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Summer Berry Mania
“Wouldn’t it be funny if she never left Watsonville, thirty miles away? She could even slip in over the line and see her friends if she wanted to. Maybe she came to Salinas sometimes. She might be in Salinas right now.”
East of Eden, John Steinbeck
It was mid June. It was time for the local olallieberry harvest at Gidzich Ranch in Watsonville. If I held my breath it would be over. I grew up with the olallieberry harvest at Gidzich Ranch every summer. During those years I found my mother’s fixation with the olallie to be a bit obsessive. Often we would go pick berries each week of June and the beginning of July. We would leave early in the morning when it was still cool so my mother would have time to process the lush berries on the same day they were harvested. I am beginning to follow my mother’s path. I have been to Gidzich twice for olallies. I made pie, jam and froze olallieberries just as my mother did. But this year I tried a new berry recipe with my olallies. And I am very glad I did!
A financier is tiny French dessert cake that is similar to a muffin, or cupcake, but lighter in texture. Historically these little cakes were baked in oblong shapes to resemble bars of gold. I chose to bake them in a mini muffin tin, leaving just enough room for one precious berry to grace the top of the moist little cake. I found several recipes for the financier and choose to adapt Flo Braker’s recipe from Baking for all Occasions. The commonality in the recipes is the inclusion of browned butter or beurre noisette, almond four (or other nut flours), egg whites and powdered sugar. They are simple to prepare and wonderfully delicious. I especially like the single berry bursting with summer goodness which seems to float atop the light and airy financier. This recipe would be equally delightful with blackberries, boysenberries, Marion berries or raspberries. Financiers are a splendid summer treat, simple to bake and easy to pack for a picnic or road trip.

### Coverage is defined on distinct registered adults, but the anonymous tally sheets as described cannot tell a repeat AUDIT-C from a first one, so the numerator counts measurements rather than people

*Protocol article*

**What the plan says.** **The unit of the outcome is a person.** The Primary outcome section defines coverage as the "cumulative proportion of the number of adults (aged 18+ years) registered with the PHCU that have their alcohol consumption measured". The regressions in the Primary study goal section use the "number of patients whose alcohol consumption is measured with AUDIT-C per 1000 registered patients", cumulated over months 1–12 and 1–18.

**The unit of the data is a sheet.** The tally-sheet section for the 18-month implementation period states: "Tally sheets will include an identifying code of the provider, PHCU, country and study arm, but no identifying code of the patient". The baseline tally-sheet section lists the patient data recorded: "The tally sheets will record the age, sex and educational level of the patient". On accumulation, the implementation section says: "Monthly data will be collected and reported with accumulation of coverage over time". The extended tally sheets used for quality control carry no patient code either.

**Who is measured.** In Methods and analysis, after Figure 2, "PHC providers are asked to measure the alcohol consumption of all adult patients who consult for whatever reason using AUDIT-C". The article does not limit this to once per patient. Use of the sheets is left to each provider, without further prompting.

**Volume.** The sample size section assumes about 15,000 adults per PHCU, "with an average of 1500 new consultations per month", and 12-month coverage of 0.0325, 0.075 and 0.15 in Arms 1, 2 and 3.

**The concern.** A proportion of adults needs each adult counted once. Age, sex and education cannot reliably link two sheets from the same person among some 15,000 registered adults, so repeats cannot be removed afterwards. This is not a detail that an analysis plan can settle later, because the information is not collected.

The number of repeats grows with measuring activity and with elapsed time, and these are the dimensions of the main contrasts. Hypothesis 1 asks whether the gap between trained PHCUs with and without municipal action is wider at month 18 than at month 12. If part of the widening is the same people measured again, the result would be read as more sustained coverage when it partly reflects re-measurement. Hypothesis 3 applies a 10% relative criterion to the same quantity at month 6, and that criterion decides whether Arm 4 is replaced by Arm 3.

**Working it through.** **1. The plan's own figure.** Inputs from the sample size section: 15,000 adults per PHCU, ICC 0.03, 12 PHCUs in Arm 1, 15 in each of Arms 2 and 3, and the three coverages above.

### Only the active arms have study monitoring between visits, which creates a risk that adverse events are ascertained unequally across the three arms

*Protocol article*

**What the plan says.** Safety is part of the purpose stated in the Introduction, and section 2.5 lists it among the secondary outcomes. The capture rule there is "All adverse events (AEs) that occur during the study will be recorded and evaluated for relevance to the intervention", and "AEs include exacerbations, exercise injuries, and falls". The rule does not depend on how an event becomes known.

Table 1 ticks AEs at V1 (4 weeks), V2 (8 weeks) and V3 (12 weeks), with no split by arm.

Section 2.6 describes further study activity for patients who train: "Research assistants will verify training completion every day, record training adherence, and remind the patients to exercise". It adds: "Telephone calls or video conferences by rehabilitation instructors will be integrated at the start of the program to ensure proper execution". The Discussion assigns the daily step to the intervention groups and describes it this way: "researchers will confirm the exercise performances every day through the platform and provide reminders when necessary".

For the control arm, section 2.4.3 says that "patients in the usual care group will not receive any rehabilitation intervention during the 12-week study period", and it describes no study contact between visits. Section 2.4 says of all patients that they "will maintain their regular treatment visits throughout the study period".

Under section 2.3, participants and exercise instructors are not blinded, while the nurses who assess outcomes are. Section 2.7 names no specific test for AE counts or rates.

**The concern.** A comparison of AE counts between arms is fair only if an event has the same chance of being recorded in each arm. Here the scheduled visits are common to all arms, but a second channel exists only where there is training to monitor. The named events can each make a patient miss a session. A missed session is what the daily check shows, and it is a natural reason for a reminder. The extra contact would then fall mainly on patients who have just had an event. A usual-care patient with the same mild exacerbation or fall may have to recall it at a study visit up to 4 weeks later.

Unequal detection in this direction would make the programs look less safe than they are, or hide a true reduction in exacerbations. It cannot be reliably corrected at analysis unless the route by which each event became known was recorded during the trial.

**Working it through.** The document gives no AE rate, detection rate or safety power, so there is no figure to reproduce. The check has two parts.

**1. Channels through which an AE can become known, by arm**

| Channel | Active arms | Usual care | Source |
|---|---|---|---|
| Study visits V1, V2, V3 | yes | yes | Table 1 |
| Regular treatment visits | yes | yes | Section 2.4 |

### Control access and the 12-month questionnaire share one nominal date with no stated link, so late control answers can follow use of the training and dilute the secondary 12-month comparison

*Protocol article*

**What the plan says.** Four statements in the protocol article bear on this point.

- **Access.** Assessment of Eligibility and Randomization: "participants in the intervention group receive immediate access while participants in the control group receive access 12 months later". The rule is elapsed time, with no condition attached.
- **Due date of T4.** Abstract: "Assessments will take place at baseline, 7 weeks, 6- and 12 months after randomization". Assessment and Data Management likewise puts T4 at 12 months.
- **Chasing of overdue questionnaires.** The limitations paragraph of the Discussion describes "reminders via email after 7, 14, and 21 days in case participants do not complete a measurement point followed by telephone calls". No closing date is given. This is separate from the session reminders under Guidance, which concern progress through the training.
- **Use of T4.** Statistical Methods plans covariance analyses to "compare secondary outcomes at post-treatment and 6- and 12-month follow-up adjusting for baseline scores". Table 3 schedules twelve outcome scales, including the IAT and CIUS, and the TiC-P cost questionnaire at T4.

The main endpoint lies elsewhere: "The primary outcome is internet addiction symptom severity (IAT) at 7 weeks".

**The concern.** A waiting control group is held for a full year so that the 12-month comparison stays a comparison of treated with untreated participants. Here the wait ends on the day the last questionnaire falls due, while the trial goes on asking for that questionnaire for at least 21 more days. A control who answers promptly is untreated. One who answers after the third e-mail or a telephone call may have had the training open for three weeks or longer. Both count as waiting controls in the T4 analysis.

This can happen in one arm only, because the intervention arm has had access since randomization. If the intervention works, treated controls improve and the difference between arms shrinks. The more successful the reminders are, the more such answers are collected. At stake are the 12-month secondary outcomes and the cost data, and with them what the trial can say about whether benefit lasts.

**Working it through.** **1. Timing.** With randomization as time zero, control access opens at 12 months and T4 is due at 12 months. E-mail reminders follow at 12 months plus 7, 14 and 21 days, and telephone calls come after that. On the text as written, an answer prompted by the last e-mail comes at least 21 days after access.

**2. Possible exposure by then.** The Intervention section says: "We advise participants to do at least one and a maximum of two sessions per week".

Like any other ripe berry the olallies all but slide into your hand when they are ready for harvesting. A crimson red olallie is not ripe, it is very tart and even a bit crunchy. A deep purple olallie that is oblong in shape still is a bit tangy. These oblong purple berries are easier to pick and transport and therefore the berry that is usually available for purchase. To attain maximum sweetness this berry must be on the verge of bursting. Once it becomes round, soft, dull and deep in color, it is then that drupelets are pregnant with sweet crimson juice and the olallie is ready for harvest. The challenge is to harvest the berries when they are ripe without crushing them and releasing their sweet juice. Picking olallies leaves purple stained hands and a sure sign that a sweet summer dessert is eminent.
If you have not baked with browned butter or beurre noisette it is easy to prepare and lends a rich nutty flavor to baked goods. This would be a perfect recipe in which to use a European style or other creamery butter as the taste of the browned butter is the focal point of the financier.